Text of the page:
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Amid the coronavirus pandemic, Boise's Capital City Public Market works to open with a new setup

Capital City Public Market, located in downtown Boise, is working to host their traditional farmers' markets while embracing social distancing.

BOISE, Idaho — Idaho Governor Brad Little said certified farmers’ markets are essential services, he listed them in his official order. With that, the Capital City Public Market posted on their Facebook page that they will open their market.

People on social media jumped to conclusions and commented that they were not happy about the farmers' market opening during the coronavirus pandemic.

Chris Smith, a spokesperson for the Capital City Public Market, said opening during a pandemic is not simple.

“Well we're just trying to set expectations about what to expect with the market, the Capital City Public Market, during a pandemic era,“ Smith said.

The Facebook post indicated that there would be a market in the near future and drew a lot of attention. Some people were furious over the post, one person commenting, in part, “That’s incredibly irresponsible.”  

“Part of the feedback on Facebook were people jumping to the conclusion that the market was going to be the same as it ever was and unfortunately as we all know, it’s going to be a while before things are back to being the same as before,” Smith said.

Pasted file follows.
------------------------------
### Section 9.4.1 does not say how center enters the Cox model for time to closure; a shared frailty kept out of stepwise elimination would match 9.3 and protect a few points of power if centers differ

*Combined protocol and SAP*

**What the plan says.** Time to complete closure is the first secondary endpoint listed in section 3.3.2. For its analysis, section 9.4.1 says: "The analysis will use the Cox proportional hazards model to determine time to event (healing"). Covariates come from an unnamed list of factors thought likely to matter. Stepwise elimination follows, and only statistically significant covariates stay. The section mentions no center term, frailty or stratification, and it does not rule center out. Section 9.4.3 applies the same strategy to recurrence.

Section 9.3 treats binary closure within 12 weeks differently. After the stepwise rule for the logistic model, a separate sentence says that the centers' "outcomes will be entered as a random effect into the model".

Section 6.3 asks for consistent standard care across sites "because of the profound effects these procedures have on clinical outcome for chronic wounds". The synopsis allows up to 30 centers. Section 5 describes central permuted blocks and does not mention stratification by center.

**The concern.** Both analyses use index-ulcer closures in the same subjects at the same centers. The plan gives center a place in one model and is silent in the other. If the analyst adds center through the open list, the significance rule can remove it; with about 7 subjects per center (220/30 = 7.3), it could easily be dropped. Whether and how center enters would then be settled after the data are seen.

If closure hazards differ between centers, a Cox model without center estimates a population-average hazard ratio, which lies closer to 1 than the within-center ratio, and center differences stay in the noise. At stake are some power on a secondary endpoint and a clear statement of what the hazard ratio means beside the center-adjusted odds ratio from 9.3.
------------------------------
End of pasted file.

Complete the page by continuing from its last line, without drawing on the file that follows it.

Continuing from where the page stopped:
RELATED: White House projects 100K to 240K coronavirus deaths if social distancing is maintained

Smith said he appreciates the concerns, but that market staff has worked for weeks to create a different setup.

“It’s going to be much more spread out, in a different location, probably like a parking lot or an empty field,” Smith said.

He also explained that certified farmers' markets have been deemed essential.

“We will only provide essential services, that means things like food, produce, protein, those kind of same things that a grocery store would provide,” Smith said.

The market is not just another place to go buy food. Smith said the market is a part of the Double Up Food Bucks program through SNAP, also known as food stamps.

“What that is, is it doubles the buying power of food stamps for people who do shop from local growers at a farmers market,” Smith said.

That also helps local businesses trying to stay afloat.

For now, the market will be essential vendors, offering fresh products. The popular Artesian vendors are not essentials services, so they will have to continue waiting for the market to fully open.

So, when will the market open and where is the new location?

“Those details are all being worked out right now and when it’s time, and everyone is comfortable with the plan, that’s when we will announce the market is open. We look forward to it just like everybody,” Smith said.

MORE: Idaho Gov. Little discourages landlords from evicting renters amid coronavirus pandemic

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